Case in point: I have probably locked my keys in my car well over 100 times, no exaggeration. In fact, I’ve done it so much that I’m actually pretty accomplished at breaking into my own car: all I need is a wooden door wedge and a coat hanger, and in 30 seconds I’m golden. So I suppose if the Peace Corps doesn’t pan out for me, I can always look forward to a lucrative career in automotive theft.

But the problem with breaking into your own car is it only works in some situations: you have to be able to scrounge the tools, and it really helps if it’s not raining, dark, freezing, or otherwise miserable. You also run the risk of damaging your car or of being mistaken for an actual car thief by some concerned citizen or overzealous police officer (don’t laugh…it has happened). So if your memory sucks and breaking into your car is unreliable, what’s a fellow to do?

Enter AAA.

For those of you who don’t know, AAA is about the best thing ever. For something like $50 a year, you get 8 free roadside service calls, whether it’s to change a flat, bring you gas, tow you to the nearest station, jumpstart your battery, or – you guessed it – let you into your own car. I’ve had them for years now, and I’m yet to use them for anything other than locksmith services.  But I use those services 6 or 8 times a year. It’s embarrassing. They also get you discounts on airfare, hotels, etc. But to be honest, I’ve always just thought of them as my locksmith service.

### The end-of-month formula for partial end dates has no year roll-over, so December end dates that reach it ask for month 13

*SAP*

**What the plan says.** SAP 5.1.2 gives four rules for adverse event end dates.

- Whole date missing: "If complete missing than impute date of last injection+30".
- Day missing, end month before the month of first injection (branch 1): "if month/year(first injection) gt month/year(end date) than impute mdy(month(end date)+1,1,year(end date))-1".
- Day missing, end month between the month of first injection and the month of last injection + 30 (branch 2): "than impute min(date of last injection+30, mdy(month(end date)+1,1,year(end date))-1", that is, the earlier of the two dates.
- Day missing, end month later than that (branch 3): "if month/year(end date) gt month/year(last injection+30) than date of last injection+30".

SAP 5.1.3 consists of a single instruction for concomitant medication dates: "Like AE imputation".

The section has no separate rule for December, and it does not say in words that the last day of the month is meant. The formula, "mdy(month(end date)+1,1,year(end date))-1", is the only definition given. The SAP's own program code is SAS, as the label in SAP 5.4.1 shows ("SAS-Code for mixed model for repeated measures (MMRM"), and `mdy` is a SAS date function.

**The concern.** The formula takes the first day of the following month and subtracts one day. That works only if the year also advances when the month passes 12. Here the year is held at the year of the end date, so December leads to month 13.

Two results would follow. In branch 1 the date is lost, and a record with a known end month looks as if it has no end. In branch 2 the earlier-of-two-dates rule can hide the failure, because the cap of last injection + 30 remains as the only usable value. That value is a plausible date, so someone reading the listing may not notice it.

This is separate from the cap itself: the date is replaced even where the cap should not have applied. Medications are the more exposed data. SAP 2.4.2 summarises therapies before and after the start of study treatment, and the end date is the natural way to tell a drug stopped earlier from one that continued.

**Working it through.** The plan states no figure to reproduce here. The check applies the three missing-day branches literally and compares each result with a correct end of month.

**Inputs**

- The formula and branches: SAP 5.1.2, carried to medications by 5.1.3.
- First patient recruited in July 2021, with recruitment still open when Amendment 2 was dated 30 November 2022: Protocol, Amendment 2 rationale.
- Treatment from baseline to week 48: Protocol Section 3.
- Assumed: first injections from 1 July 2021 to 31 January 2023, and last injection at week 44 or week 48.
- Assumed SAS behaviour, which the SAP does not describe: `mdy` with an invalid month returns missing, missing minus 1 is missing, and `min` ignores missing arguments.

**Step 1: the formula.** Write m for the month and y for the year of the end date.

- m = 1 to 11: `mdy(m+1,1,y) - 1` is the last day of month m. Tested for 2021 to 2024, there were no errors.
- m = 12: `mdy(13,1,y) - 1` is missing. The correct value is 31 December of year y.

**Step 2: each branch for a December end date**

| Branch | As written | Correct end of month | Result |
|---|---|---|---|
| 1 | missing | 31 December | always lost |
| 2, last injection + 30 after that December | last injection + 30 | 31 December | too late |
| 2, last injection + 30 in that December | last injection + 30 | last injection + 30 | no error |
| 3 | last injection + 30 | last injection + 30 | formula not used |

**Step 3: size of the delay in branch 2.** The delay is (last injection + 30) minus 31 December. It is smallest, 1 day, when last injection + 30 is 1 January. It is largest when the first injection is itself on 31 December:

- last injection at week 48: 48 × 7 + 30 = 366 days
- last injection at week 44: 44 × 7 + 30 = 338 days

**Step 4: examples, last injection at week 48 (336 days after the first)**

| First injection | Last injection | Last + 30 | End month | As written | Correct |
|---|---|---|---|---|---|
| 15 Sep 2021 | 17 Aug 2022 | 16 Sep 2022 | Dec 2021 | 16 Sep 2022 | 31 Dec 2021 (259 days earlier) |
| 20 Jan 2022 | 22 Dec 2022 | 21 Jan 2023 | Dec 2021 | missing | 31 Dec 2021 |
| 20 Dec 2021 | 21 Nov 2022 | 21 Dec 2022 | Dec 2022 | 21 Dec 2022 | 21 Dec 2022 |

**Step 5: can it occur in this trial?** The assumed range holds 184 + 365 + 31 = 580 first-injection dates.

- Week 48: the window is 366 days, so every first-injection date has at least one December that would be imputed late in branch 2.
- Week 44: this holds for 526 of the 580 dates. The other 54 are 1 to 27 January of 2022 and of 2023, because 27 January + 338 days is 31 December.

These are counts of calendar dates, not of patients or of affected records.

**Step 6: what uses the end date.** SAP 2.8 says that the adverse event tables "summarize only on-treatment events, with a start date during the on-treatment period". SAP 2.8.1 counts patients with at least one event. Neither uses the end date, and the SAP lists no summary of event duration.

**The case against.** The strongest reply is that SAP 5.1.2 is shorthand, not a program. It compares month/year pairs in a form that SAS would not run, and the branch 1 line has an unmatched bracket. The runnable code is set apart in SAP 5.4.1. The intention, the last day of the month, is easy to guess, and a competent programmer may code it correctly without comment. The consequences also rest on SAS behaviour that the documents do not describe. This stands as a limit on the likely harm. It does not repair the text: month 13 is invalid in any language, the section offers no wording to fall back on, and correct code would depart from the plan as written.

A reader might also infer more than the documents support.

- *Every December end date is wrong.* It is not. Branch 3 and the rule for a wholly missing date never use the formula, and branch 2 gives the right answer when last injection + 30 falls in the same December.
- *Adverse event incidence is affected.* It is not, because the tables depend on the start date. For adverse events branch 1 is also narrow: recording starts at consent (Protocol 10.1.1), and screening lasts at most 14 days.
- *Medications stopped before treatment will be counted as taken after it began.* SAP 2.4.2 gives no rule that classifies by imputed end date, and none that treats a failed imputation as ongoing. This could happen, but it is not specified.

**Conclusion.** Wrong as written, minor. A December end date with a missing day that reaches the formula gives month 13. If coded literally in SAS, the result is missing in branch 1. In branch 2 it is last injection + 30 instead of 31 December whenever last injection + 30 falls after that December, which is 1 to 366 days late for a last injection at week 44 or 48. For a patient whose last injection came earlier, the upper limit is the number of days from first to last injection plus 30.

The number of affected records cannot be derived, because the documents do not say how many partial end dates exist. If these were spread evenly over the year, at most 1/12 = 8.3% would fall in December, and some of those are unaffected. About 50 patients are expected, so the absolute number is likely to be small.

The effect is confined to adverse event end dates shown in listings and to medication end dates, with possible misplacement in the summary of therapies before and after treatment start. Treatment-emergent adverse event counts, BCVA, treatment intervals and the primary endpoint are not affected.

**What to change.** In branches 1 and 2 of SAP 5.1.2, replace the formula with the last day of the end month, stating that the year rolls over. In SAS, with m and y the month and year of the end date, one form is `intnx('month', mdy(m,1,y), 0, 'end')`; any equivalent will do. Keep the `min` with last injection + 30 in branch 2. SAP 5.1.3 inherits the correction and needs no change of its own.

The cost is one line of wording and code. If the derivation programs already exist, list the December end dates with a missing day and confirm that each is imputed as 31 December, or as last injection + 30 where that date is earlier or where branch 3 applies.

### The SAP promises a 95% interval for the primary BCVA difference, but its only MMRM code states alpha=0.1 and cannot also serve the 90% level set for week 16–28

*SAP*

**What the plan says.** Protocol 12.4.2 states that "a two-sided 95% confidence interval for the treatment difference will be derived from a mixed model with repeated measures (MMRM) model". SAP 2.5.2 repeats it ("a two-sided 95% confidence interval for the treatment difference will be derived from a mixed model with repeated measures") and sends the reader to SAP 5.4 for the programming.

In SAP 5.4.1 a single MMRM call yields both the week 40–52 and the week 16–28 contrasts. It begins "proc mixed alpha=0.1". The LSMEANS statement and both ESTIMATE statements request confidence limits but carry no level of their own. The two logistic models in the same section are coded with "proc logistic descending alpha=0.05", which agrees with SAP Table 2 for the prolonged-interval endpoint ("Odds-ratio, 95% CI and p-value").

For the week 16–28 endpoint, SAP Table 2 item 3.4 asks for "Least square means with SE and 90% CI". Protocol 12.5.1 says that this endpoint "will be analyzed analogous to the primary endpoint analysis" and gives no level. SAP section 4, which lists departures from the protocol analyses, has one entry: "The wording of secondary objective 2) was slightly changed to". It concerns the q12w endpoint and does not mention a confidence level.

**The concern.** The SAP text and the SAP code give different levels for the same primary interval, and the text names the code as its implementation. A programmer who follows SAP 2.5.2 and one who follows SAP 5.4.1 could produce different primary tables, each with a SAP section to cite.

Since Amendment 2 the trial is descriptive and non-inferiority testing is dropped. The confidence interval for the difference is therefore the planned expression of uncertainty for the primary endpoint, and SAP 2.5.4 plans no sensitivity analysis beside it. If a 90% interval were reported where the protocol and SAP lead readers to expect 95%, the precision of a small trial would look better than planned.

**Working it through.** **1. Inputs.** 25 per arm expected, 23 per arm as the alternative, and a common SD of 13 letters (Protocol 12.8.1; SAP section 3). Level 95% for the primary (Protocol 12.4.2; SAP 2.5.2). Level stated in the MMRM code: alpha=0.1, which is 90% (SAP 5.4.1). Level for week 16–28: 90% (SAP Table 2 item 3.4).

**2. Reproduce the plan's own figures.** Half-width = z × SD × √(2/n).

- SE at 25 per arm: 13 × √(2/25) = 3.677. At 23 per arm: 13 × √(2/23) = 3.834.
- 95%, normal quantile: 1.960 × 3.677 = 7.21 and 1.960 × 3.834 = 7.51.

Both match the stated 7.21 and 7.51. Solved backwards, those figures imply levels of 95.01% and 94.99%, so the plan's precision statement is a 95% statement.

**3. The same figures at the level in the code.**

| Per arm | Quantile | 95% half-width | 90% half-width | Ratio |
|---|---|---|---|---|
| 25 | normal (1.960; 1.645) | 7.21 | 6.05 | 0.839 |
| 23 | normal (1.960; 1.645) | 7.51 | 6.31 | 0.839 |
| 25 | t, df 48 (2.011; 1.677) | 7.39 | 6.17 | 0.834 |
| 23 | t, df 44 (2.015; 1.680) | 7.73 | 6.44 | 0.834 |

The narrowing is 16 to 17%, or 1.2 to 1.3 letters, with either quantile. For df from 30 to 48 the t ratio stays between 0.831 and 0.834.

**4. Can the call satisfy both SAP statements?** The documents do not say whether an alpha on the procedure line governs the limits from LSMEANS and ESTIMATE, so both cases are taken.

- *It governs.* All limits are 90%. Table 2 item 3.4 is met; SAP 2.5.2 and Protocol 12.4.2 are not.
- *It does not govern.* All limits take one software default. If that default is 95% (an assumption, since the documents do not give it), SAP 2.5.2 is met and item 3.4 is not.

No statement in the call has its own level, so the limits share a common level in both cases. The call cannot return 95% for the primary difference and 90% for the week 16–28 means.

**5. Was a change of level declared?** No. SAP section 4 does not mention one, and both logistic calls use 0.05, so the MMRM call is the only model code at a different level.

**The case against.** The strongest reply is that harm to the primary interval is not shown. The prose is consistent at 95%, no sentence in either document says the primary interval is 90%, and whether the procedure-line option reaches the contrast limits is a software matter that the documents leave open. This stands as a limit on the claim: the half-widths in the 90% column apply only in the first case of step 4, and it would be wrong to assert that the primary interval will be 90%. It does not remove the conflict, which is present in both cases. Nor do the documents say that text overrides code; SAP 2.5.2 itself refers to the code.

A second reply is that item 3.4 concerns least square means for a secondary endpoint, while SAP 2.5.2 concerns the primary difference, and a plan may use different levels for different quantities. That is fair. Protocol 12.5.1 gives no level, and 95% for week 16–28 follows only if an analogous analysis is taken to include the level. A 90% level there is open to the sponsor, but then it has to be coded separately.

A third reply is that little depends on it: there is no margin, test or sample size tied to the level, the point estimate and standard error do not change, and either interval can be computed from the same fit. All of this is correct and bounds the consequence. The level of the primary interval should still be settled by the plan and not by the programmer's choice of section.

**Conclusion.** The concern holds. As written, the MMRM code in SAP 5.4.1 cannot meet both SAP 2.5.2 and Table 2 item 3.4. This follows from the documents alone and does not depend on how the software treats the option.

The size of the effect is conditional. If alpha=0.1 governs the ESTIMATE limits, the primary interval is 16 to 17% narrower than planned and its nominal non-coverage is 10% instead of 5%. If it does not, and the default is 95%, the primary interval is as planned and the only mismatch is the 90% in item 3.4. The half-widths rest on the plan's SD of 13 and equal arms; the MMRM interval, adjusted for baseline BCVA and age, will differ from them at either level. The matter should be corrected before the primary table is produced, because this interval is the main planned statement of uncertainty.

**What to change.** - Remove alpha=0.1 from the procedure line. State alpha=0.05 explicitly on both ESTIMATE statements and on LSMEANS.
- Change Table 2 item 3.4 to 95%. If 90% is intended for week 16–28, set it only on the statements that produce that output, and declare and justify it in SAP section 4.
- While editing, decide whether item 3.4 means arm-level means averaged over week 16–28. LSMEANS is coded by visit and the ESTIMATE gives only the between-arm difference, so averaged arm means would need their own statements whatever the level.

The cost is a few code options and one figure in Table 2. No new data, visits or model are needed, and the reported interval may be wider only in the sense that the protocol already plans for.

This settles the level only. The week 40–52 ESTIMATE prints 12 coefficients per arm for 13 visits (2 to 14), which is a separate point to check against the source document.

Which is why I was delighted last night to discover a little known fringe benefit of membership: they give you free passport photos! I wouldn’t normally think of this as a big deal, but it just so happens that I need photos for my No-Fee Passport and my visa for Burkina Faso, and probably having a few extras wouldn’t hurt if I want to travel to another country in Africa at some point in the future. So instead of going to Walgreens and giving them $20 for two of the worst photos ever taken by man, I can jaunt down to my local AAA office and get 8 or 10 of the worst photos ever taken by man for free instead.

So any prospective Peace Corps Volunteers reading this take note: FREE PASSPORT PHOTOS AT AAA (if you’re a member…but they’re still cheap even if you aren’t).

One last note: since I wrote this, Kristine K. the world’s coolest photographer, has offered to provide me with 8 or 10 of the bestest photos ever taken by man for a mere $10, so I’m actually doing that instead. But my point still stands for everyone else. Oh, and this arrangement gave rise to the best line ever sent to a man by a woman:

“7pm tuesday. my place. bring a sheet. you wear whatever you feel is necessary.”